What really stands out to me is how essential our work is here at the Archives. While I love helping people with historical research and I believe that scholarly work is also deeply important, many of the records we provide for people here are necessary for their daily lives – to support their family relationships, to maintain their homes, to be aware of and active in their local government. I’m really proud to be surrounded by colleagues who are conscious of their responsibility to the public and dedicated to making records as accessible as possible.


Greg Lange, Archives Reference Specialist / Administrative Specialist

What do you do at the Archives?
My main responsibility is to respond to queries for government documents or information. I provide assistance to members of the public to obtain requested documents or refer them to the agency that will likely have the information they are seeking. Most document requests to the Archives are for recorded real property records which is what I spend most of my time on.

How long have you been with the King County Archives, and what did you do before joining the Archives?
I am a life-long resident of Seattle and vicinity. For a number of years I worked in new, used and antiquarian bookstores, all of which had significant sections on local and northwest history. I changed careers and brought my local history interest to the Washington State Archives Puget Sound Regional Branch where I remained for fourteen years. PSRA has has local government agency records from King, Kitsap, and Pierce counties. I’ve been a staff member at the King County Archives since 2012.

What is one of your favorite records or record series in the collection?
My favorite King County Archives records are the 1907 Timber Cruise volumes which include detailed maps covering one square mile sections. In addition to forest coverage, the maps and supplemental information document skid roads, rail lines, public right of ways, farms (often including information on crops, orchards, and livestock), mines, etc. These records are especially valuable documenting early settlement and development of east King County. These records were recently scanned and are available online.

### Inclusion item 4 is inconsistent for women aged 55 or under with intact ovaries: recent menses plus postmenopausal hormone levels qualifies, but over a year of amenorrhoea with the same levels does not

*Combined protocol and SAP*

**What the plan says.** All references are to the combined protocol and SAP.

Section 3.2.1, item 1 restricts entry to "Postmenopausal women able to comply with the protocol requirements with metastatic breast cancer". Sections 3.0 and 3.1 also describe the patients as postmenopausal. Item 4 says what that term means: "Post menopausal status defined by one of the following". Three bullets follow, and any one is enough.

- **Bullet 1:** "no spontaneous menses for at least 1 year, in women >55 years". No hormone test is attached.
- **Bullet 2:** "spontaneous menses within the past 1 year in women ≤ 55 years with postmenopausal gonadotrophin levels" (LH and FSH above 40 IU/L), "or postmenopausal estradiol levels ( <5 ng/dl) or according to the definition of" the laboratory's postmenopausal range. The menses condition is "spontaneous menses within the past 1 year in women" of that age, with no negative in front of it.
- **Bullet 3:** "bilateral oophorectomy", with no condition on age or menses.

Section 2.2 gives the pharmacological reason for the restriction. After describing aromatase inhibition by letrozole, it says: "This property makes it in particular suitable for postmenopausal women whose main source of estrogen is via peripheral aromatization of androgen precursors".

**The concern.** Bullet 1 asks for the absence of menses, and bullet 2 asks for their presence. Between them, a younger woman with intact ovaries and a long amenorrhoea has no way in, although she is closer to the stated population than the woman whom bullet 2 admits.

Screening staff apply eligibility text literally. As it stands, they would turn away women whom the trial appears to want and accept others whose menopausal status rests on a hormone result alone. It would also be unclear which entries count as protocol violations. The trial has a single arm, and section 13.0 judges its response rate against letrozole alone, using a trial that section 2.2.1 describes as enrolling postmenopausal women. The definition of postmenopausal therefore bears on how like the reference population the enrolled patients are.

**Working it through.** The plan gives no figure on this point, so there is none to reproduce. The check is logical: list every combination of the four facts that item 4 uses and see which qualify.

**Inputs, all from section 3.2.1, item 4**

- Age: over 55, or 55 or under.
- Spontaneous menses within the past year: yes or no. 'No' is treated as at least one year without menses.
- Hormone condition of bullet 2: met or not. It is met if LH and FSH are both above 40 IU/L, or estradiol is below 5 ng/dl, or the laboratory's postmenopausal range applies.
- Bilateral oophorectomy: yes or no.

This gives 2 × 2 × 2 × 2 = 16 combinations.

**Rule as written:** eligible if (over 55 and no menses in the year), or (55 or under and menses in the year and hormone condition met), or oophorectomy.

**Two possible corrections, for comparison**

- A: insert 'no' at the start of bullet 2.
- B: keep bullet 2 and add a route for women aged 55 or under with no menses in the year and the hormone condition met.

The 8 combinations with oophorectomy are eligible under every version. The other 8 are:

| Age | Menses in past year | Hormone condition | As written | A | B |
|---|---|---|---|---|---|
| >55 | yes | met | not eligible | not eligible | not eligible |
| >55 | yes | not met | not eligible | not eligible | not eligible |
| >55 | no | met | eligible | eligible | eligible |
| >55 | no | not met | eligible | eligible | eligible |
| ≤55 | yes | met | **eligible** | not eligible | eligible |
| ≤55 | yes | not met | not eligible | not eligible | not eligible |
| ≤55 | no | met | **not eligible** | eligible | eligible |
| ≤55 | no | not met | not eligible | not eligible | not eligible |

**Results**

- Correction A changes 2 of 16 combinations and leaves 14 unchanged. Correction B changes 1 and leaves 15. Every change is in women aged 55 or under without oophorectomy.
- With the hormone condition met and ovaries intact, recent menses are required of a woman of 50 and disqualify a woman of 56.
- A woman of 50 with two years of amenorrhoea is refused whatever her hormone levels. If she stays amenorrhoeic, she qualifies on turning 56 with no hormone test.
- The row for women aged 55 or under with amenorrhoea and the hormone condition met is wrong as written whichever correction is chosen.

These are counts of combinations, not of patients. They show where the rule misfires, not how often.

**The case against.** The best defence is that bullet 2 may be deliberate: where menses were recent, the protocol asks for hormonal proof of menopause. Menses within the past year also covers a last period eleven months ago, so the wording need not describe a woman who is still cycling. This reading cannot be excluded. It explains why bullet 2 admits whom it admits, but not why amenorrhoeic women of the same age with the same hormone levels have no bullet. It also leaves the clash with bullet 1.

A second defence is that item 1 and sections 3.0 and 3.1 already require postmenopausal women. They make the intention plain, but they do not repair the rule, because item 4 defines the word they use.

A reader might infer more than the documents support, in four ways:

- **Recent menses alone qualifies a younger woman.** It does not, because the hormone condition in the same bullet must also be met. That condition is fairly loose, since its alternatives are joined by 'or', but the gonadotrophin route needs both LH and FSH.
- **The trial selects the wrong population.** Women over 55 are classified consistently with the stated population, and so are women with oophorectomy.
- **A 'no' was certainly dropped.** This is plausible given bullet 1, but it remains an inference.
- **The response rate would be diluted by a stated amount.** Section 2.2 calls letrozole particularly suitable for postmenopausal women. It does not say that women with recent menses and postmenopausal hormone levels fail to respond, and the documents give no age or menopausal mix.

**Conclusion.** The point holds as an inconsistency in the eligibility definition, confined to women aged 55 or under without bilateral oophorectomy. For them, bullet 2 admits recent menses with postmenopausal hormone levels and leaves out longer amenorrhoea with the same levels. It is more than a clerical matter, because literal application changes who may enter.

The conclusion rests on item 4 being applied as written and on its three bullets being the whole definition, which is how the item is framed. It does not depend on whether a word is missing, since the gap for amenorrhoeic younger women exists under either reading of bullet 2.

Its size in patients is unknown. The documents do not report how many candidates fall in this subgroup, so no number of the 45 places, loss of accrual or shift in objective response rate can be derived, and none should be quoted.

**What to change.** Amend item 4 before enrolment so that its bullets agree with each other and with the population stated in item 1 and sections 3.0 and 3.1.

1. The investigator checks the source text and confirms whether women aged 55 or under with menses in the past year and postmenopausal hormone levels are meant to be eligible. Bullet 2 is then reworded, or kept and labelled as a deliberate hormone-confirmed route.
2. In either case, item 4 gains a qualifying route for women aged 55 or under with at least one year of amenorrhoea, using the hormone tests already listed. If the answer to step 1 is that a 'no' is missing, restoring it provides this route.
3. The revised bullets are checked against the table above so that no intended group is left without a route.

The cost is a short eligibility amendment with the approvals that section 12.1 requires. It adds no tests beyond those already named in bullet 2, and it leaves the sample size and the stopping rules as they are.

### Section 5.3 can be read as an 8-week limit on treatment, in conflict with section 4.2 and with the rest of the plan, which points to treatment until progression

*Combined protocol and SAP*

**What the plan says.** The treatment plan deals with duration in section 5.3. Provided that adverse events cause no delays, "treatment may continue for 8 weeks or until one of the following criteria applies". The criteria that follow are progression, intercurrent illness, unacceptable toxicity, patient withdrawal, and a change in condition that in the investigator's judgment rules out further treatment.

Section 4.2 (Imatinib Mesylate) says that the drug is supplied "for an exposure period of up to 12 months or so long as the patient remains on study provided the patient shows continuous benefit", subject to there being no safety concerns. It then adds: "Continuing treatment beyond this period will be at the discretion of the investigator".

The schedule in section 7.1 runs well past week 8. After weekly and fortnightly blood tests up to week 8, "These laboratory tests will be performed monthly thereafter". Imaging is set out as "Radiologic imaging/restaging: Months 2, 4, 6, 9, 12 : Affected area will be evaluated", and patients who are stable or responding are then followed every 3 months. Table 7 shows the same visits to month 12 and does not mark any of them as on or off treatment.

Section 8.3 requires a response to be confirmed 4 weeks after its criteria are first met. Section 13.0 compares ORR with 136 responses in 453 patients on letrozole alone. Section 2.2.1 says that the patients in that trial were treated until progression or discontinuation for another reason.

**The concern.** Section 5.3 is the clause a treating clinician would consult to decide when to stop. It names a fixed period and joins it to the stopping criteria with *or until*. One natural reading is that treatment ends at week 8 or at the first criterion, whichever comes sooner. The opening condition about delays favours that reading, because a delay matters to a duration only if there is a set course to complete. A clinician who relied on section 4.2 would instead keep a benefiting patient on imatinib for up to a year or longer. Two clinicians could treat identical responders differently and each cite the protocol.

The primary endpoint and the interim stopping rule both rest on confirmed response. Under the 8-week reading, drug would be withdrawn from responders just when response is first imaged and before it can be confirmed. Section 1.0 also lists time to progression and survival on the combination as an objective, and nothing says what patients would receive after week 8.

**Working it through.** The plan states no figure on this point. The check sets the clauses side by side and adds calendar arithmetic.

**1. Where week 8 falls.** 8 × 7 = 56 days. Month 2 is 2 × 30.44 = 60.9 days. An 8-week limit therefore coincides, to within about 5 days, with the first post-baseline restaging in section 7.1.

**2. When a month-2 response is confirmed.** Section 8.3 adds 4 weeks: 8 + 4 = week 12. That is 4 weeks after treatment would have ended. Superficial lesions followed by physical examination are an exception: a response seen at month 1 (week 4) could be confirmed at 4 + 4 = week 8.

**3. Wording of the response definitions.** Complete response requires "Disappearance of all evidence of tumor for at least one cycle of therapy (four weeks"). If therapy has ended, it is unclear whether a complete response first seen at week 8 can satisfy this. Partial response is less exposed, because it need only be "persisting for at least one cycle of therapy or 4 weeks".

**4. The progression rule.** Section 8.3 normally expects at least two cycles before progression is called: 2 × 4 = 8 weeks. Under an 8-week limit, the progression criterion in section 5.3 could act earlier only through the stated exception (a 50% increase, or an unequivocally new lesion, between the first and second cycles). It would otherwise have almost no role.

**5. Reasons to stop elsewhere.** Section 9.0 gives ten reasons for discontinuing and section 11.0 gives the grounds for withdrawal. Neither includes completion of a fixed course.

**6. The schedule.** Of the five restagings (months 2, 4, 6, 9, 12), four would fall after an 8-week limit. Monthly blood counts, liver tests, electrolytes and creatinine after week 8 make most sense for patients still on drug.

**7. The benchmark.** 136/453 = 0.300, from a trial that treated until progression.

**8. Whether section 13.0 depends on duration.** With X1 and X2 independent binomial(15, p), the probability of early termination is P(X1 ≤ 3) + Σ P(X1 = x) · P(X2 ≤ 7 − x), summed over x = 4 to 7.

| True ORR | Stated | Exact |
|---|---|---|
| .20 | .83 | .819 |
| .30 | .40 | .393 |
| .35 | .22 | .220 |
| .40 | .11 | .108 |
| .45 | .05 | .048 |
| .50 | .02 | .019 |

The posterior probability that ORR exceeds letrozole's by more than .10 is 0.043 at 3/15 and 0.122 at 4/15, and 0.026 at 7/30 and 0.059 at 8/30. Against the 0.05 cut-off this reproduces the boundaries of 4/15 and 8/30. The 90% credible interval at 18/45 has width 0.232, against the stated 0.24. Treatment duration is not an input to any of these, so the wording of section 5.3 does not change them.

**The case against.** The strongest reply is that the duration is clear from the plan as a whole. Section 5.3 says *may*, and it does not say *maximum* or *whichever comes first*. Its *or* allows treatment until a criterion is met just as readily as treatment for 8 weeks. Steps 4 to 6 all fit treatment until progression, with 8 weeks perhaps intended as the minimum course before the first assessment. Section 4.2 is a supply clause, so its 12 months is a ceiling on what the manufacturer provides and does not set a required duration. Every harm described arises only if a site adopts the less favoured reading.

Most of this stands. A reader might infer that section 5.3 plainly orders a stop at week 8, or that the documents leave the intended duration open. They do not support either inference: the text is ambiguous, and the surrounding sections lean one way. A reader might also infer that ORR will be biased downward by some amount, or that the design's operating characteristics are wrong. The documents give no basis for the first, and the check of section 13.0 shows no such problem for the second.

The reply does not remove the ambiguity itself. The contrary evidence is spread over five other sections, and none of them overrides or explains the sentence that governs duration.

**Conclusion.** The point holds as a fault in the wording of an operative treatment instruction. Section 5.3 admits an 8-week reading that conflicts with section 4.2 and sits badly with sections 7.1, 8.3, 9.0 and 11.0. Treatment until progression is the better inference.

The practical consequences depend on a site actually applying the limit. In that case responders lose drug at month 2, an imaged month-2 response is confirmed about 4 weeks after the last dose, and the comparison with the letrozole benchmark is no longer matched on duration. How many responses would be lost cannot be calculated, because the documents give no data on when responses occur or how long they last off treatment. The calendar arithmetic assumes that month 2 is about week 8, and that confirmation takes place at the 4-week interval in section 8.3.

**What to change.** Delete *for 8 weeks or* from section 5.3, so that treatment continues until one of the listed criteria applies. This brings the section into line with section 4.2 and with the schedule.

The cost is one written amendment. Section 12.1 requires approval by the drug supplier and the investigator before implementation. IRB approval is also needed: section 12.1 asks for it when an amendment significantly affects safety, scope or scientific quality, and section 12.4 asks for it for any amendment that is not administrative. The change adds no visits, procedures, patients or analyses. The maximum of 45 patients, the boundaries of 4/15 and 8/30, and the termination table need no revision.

Another favorite are the Commissioners’ Road Books, created from the 1850s through 1900. The map volumes provide information on early settlement patterns, and associated volumes of road survey field notes provide details on the natural environment along the route.

Plat of Salmon Bay Road, Road Book 4, Series 320, Commissioners’ Road Books, King County Archives.

What’s something you enjoy about the Archives?
I enjoy responding to the wide variety of queries the Archives receives and figuring out and suggesting the most efficient way to research the query and locate documents.

Karisa O’Hara, Archives Technical Specialist / Administrative Specialist

What do you do at the Archives?
I process incoming accessions, fill orders for marriage certificates that come in through the Washington State Digital Archives, do the daily deposit and accounting, and help anywhere else I am needed.

How long have you been with the Archives, and what kind of work did you do before joining the Archives?
I have been at the Archives for 13 years. Previously I worked for King County Elections in the Absentee department.

What is one of your favorite records or record series in the collection?
The photographs. I love finding random things, like a series of about 20 photos, all showing a man in a yellow car.

[Photos of man in a yellow car, circa 1973-1985] Series 1150, Photographic slides, Office of Information Resource Management: Service Development / Printing and Graphic Arts, King County Archives.

What is something you enjoy at the Archives?
I enjoy creating custom housing for records that don’t fit into standard containers or that need special storage.


Rebecca Pixler, Assistant Archivist (Retired)

[Editor’s note: This interview was conducted just before Rebecca retired in December after 19 years of public service with the King County Archives. Her contributions to the Archives continue to benefit King County and will do so far into the future!]

What do you do at the Archives?
As an assistant archivist, major professional-level responsibilities include: preserving historical records of King County government, organizing and describing them for researcher access; helping customers find topical information or specific documents; preparing Web content to showcase specific collections; and participating in professional-level staff discussions regarding the archival program. — From April 1999 to November 2000 I also served as Acting County Archivist.